Algerian security forces have arrested dozens of people just two days after 22 people were killed in ethnic clashes between Berbers and Arabs in the country’s south.
The country’s prime minister on Thursday said that at least 27 people were arrested over what he said was their involvement in the violence in the Guerara district of the city of Ghardaia. Some media sources put the figure of those rounded up by security forces at 35.
The arrested included activist Kamal Fakhar al-Din, who has been campaigning for the rights of Berber people. He was in a mosque Ghardaia before security forces stormed it and arrested him and several other people.
Makeshift barricades of tyres and wheelbarrows were erected between the rival neighbourhoods and burned out homes, shops and cars, the AFP news agency reported on Thursday.
People want the army to maintain security but they are scared because they do not know what the security plan looks like.
It also said that 16 of the dead were from the Berber community and three were Arabs.
Ghardaia is situated in the M’zab valley, a UNESCO world heritage site on the edge of the Sahara that has seen mounting tensions between the two communities.
There have been on-and-off confrontations between the two communities since December 2013 over property and land ownership after a Berber shrine was vandalised.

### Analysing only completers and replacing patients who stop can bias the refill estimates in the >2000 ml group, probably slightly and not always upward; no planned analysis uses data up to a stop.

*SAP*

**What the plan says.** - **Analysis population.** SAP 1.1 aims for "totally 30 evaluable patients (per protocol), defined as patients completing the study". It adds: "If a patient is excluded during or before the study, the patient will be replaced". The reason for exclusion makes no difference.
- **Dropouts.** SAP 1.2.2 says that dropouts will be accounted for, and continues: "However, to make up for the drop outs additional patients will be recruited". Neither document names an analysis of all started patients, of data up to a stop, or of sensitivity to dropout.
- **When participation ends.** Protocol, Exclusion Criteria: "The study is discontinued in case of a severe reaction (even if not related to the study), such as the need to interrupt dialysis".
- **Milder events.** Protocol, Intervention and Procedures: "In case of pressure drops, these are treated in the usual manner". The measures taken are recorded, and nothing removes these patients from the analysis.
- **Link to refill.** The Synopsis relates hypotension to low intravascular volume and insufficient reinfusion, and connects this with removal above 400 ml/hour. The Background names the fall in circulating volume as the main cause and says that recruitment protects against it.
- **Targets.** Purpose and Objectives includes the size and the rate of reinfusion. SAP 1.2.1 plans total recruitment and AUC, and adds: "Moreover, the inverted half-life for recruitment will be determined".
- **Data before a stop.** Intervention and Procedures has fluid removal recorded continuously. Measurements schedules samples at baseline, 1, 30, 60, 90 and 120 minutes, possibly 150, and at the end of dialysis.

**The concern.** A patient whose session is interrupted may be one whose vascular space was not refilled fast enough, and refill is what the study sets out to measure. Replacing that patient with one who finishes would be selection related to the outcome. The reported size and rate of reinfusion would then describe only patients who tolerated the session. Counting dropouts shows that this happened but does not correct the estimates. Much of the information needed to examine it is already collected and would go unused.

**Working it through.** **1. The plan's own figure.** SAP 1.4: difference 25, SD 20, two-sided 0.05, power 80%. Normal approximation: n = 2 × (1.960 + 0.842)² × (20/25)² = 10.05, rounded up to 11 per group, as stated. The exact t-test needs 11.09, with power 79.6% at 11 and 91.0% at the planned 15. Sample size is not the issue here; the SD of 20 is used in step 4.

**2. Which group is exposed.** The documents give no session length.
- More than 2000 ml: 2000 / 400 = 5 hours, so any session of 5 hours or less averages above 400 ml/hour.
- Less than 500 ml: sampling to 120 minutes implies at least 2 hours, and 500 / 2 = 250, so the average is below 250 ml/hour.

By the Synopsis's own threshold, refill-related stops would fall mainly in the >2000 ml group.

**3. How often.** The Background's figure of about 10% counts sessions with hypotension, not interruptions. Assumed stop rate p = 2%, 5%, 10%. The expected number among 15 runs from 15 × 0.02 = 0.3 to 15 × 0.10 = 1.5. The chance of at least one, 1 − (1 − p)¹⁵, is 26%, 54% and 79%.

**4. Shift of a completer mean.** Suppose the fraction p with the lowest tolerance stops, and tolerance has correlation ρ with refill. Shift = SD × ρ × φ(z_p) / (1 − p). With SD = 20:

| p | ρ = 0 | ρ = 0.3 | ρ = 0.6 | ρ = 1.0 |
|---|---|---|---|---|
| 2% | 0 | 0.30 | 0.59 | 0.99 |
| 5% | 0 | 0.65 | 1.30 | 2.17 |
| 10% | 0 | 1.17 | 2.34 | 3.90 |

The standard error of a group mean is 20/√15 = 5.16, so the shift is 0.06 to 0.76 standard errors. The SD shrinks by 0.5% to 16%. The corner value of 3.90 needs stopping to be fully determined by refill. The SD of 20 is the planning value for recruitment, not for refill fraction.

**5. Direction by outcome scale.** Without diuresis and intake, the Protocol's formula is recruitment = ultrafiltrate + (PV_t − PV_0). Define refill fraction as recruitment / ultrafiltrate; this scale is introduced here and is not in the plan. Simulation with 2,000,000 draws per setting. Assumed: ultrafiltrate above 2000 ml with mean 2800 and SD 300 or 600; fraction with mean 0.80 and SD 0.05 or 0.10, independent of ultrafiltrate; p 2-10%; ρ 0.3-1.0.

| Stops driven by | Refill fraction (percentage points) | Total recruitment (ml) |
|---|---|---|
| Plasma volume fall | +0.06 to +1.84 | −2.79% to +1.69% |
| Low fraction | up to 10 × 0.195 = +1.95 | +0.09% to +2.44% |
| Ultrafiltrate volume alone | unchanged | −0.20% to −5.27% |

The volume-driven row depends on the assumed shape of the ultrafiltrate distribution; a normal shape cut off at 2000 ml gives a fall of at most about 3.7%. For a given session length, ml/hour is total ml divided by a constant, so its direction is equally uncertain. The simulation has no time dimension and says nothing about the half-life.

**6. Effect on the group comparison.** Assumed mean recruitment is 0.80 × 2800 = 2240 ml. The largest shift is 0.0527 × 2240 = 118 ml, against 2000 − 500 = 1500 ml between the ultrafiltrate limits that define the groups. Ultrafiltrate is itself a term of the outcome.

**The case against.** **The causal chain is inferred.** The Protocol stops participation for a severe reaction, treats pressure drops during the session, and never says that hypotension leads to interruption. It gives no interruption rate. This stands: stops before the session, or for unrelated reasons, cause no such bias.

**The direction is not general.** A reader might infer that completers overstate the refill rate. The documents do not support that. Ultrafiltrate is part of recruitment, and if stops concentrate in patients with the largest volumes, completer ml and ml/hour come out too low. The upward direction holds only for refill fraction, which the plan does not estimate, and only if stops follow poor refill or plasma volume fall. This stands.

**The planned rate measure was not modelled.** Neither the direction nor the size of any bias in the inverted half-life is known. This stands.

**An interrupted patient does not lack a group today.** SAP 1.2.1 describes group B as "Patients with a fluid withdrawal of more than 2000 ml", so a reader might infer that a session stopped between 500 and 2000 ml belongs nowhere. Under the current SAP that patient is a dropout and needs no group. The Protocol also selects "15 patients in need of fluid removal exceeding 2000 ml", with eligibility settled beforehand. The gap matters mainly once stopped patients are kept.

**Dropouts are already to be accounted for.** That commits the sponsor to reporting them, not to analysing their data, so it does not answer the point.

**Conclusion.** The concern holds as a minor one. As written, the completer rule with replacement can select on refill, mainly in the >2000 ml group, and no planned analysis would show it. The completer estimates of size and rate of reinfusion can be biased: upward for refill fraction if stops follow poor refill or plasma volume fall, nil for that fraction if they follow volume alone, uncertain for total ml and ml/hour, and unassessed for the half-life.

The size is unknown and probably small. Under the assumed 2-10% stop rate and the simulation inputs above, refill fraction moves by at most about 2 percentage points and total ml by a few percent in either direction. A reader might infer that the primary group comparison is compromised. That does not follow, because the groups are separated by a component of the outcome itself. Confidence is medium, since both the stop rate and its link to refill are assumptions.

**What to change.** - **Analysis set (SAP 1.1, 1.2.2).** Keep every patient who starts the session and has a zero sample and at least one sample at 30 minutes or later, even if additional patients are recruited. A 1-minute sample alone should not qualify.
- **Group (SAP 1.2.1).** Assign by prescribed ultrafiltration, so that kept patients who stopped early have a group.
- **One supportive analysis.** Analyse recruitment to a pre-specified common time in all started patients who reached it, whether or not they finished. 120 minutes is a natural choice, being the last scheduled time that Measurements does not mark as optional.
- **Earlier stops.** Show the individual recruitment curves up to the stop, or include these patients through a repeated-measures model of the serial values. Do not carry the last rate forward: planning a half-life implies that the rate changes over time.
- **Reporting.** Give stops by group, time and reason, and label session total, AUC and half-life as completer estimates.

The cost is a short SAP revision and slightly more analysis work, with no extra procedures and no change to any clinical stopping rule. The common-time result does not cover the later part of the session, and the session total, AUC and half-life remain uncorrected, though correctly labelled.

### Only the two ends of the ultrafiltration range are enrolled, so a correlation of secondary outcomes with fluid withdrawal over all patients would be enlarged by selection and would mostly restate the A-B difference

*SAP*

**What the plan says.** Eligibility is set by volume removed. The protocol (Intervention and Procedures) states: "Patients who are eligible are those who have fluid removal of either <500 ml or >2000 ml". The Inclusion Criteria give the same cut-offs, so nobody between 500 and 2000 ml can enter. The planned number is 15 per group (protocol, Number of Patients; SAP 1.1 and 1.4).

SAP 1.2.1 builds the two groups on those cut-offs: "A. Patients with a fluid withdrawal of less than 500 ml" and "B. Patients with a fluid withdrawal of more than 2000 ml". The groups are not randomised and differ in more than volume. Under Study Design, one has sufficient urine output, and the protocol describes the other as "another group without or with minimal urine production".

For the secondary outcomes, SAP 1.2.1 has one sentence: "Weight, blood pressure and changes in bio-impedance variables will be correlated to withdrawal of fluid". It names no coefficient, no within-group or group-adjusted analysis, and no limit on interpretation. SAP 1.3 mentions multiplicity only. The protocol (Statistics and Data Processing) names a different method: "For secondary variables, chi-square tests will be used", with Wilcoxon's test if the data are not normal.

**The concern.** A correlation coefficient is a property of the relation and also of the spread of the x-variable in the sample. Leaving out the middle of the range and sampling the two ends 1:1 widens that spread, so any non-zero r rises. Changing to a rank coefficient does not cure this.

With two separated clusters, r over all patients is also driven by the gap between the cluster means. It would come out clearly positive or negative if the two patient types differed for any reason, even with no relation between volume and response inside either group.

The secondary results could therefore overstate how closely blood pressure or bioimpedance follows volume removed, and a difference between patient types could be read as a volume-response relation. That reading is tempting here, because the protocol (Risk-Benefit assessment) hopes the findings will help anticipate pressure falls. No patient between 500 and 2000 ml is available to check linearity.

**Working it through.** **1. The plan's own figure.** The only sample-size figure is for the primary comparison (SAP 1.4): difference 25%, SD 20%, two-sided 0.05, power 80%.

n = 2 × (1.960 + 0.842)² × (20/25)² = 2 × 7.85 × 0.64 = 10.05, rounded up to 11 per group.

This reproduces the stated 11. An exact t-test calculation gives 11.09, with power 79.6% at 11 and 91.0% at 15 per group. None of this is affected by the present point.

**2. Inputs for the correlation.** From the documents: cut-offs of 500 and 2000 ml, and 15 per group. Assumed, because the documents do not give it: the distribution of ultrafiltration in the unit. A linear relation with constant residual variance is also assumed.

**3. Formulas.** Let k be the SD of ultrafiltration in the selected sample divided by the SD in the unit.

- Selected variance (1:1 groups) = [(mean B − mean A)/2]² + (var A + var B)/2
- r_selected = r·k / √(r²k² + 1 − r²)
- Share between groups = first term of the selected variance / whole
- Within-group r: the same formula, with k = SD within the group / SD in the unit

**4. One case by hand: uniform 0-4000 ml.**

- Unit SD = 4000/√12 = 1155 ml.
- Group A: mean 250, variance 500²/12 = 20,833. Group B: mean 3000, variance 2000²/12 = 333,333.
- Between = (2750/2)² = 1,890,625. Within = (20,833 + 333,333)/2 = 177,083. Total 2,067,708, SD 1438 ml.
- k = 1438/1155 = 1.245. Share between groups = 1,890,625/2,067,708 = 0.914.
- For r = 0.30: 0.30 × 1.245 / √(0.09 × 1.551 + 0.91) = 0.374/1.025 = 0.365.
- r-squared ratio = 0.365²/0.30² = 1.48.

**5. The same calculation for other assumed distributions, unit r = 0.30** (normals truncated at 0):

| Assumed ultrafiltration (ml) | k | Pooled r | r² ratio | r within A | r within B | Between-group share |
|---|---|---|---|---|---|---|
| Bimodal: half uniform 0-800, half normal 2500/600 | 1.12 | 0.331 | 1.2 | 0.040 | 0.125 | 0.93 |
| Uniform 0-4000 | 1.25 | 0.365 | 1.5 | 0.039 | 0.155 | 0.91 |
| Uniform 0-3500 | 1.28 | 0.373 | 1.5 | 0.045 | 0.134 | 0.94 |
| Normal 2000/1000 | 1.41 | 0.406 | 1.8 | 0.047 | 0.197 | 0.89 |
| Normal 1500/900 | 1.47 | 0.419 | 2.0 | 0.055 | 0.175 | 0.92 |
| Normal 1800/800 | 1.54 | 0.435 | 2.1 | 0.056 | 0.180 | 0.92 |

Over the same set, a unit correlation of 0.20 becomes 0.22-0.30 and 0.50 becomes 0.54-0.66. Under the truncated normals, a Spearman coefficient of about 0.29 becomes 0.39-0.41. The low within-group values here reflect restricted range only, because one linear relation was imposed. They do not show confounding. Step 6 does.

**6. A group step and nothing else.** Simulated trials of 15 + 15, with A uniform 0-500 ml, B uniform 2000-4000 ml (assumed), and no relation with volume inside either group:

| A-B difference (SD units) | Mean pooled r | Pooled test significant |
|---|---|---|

But this week’s violence was the worst so far, prompting President Abdelaziz Bouteflika to order the regional commander general to “supervise the actions of the security services and local authorities to re-establish public order”.
He also asked Prime Minister Abdelmalek Sellal to punish “all violations of the law with diligence and severity” and to ensure the security of people and their goods, his office said.
But some newspapers and analysts criticised the government’s response.
Qassem Hajjaj, a doctor of political science at Algeria’s University of Ouargla, said that the security measures announced fail to address the roots of the tensions.
“The Berbers have economic grievances and they have not been compensated for the vandalism that was inflicted on their property during earlier clashes,” he told Al Jazeera.
Berbers represent around 30 percent of the Algerian population and have long considered themselves marginalised by the country’s dominant Arab culture.
“People want the army to maintain security but they are scared because they do not know what the security plan looks like,” Hajjaj said.
He said people in Ghardaia are worried that security measures would restrain their movement and restrict their rights.
“There is fear of what is going to happen next. Local media, which are supposed to be an agent between the security officials and the residents, have not been informative at all.”